There are a lot of jokes recently centering around Critic's hatred of Product Placement especially in his Eight Crazy Nights Review. There were quite a few jokes in his classic episodes too. The question I have on my mind though is why he's so mad when a movie includes a real life product/restaurant/etc.? Is really that big of a deal when a movie shows characters eating at something like Burger King or playing a Game Boy?
I don't think it's a problem with minor product placement that he has, but the ham-handed, just bash-you-over-the-head stuff you see in a lot of films. I, personally, lovedMan of Steel, but the Product Placement in that film got really needless at times. And, well, Eight Crazy Nights is another can of worms entirely...
You ARE aware that product placement usually involves money changing hands, right? Like there's a reason characters drink Beer Beer. So a lot of people find shoe-horning in a product just for the purpose of getting paid for it unappealing, and it's not always done well.
When he does the song at the start of his Man of Steel review, the Critic, as Batman, calls out Superman for killing someone. Isn't that kind of hypocritical? He's specifically doing the Chris Nolan Batman here and in the Nolan films, Batman killed Two Face and Talia Al Ghul!
With Two-Face, one could argue it was an accident. With Talia... it's trickier but one could argue that she caused her own death by refusing to turn the truck and Batman was firing on her merely because he knew it wouldn't blow up the truck, only obscure her vision.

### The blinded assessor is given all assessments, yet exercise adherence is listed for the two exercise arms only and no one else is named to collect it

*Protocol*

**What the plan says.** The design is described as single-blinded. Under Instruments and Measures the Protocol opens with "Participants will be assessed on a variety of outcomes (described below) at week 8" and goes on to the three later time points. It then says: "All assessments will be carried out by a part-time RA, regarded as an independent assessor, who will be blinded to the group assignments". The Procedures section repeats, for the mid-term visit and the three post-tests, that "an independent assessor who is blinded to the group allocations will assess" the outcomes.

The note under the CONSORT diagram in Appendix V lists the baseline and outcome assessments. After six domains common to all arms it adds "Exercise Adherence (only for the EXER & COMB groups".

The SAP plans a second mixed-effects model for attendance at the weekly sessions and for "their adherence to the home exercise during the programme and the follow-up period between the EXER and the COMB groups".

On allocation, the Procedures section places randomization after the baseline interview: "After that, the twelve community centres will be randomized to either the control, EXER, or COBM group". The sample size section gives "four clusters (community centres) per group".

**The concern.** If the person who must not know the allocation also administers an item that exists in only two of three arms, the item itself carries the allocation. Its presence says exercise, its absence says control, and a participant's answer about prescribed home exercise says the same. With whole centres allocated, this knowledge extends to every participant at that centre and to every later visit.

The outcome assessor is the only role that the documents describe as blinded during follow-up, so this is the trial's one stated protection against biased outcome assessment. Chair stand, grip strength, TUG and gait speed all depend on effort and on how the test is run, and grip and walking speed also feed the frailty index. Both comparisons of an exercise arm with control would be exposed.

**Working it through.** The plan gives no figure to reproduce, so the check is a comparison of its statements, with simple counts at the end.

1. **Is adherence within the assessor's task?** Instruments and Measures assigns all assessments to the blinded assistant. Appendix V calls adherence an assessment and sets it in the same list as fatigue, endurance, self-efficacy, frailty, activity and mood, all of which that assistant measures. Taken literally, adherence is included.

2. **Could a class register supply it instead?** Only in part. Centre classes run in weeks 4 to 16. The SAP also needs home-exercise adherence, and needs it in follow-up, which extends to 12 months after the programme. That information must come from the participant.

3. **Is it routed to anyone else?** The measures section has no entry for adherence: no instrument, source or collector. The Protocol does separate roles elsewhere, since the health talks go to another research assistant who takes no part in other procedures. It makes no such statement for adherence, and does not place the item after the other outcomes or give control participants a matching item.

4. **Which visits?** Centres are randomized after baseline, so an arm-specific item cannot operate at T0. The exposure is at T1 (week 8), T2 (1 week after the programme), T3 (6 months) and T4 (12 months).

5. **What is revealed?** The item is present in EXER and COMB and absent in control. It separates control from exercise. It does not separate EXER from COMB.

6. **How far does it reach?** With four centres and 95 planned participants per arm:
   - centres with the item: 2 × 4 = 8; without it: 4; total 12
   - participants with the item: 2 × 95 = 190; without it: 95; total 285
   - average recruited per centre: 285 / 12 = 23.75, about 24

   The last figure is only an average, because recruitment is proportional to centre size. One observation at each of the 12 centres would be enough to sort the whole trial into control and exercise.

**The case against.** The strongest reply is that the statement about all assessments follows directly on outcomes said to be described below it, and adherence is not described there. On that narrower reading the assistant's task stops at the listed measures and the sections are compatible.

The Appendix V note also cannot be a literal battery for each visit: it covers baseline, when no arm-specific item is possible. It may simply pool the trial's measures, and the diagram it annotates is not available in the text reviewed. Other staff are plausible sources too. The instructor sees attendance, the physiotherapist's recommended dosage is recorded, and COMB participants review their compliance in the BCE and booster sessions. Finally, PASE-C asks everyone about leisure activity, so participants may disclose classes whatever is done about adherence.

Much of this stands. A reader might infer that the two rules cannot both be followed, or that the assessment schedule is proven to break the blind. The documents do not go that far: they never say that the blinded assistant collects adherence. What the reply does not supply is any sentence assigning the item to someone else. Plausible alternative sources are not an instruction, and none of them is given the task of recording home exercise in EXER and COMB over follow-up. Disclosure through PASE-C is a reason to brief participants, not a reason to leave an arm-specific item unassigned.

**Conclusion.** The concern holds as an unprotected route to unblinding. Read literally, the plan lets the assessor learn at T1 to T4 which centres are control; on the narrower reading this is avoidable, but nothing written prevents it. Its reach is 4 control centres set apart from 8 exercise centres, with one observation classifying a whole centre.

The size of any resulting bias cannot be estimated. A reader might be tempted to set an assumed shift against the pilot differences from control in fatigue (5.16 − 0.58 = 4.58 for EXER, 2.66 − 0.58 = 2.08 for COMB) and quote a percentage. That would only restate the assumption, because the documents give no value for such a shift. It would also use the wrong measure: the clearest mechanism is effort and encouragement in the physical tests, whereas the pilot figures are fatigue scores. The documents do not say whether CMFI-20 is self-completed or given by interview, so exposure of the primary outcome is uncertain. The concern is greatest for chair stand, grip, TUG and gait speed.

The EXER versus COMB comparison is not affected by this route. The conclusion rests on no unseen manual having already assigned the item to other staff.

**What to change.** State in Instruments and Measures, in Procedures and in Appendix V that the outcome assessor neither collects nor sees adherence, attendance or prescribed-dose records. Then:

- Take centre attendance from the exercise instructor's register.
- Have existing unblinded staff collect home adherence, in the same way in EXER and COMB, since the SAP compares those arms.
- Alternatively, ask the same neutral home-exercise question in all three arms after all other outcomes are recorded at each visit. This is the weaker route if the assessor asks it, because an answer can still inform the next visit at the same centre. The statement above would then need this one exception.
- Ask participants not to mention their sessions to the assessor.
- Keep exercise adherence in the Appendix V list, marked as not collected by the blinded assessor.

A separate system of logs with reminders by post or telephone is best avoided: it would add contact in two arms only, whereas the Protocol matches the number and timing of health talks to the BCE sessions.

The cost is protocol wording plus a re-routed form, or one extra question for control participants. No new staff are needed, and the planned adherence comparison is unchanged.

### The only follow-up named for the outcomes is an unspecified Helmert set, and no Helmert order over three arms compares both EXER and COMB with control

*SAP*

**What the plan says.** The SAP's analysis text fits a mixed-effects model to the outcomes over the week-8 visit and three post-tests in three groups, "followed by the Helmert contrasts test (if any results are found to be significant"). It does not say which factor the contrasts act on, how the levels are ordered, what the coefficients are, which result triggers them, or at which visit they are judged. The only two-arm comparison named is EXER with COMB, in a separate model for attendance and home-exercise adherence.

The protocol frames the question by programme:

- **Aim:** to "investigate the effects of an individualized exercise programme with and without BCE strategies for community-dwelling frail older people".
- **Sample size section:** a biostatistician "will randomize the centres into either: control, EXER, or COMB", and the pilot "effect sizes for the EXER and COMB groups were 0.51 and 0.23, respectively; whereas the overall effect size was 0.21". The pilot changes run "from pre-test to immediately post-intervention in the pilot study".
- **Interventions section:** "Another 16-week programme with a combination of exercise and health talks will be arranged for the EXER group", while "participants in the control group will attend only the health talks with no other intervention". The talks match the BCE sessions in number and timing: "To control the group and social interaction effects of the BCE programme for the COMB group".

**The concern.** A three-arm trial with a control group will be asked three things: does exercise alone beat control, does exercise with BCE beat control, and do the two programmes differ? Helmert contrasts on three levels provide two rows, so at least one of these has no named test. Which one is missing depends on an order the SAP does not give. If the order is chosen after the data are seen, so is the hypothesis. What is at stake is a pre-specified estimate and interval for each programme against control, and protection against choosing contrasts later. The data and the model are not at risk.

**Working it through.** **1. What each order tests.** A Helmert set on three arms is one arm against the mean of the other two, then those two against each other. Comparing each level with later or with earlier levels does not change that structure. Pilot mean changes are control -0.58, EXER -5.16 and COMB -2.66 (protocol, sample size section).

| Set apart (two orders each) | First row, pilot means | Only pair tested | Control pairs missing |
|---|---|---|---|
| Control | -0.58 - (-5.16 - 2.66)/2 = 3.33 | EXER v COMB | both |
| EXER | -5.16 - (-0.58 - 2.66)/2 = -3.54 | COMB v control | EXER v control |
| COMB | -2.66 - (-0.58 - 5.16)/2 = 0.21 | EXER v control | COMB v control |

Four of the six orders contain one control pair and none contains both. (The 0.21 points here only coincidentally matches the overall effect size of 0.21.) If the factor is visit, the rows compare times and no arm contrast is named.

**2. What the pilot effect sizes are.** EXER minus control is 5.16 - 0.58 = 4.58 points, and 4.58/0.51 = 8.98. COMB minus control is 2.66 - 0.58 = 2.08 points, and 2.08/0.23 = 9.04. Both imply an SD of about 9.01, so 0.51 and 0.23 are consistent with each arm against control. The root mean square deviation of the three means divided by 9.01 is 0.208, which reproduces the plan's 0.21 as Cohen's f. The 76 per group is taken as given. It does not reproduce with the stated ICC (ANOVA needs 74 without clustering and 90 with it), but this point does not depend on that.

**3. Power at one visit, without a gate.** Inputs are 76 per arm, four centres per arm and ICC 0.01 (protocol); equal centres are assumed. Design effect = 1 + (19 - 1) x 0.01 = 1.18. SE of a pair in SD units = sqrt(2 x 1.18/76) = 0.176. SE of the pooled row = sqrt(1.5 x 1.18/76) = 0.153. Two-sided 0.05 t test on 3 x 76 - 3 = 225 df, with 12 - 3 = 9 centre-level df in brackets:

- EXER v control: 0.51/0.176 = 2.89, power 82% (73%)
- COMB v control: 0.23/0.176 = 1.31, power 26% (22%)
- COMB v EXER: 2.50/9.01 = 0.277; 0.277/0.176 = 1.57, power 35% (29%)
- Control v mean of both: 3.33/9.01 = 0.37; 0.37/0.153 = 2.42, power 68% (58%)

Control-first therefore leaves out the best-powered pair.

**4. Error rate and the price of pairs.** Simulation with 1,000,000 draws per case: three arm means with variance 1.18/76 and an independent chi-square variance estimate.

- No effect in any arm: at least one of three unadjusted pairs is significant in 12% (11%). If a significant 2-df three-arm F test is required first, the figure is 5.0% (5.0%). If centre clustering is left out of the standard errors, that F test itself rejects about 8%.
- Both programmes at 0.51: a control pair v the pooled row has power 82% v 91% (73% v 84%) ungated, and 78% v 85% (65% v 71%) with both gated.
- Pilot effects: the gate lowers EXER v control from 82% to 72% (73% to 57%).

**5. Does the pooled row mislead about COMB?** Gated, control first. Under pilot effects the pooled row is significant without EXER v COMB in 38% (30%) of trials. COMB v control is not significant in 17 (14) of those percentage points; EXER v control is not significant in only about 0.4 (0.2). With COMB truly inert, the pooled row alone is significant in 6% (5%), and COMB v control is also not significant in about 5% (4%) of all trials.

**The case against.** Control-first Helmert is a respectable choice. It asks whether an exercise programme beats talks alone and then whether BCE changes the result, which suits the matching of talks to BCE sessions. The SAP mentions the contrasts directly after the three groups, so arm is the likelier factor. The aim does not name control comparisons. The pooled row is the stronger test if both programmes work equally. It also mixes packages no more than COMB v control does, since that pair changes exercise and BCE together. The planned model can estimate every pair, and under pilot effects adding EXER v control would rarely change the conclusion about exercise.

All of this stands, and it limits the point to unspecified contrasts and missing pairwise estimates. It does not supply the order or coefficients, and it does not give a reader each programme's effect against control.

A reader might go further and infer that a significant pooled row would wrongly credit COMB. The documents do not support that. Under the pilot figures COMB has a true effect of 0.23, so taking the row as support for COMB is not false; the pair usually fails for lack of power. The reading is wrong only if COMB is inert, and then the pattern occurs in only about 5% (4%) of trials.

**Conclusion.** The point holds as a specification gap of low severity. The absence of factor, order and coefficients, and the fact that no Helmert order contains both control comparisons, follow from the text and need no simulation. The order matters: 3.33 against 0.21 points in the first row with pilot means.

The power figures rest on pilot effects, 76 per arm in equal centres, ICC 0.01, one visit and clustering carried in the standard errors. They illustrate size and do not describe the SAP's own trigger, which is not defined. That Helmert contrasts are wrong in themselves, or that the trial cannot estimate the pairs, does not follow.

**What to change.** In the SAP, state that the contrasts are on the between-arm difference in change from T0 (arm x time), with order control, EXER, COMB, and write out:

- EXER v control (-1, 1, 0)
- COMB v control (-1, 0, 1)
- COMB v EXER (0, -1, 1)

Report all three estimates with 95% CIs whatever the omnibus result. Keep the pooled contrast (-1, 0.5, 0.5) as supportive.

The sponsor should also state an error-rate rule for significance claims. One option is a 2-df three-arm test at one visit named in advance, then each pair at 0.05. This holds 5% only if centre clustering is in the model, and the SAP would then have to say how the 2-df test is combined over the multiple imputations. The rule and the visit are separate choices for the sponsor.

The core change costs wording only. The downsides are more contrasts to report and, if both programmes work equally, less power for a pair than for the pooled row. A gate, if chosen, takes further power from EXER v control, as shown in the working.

Why are there no longer drawn title cards since the reboot? Only one was used for Eight Crazy Nights, but apart from that, it is lazy and cheap Photoshopping with Critic standing angry in front of a background or him holding the bloody severed head of a character he hates. What, does Doug want to cut costs of paying an artist?
He had Marobot until To Boldly Flee, but he's said a fair few times that the Plot Hole got him into debt so what you said is probably the not-so-kind way of looking at it. Plus Nightmare Fuel factor for a lot of them I guess.
Marobot hasn't done anything on his Deviantart since To Boldly Flee. It might not be Doug's fault. Maybe something serious happened to Maro and he needed to take a hiatus.
Ah, fhew, he's alive. I was afraid he had been hit by a car or something.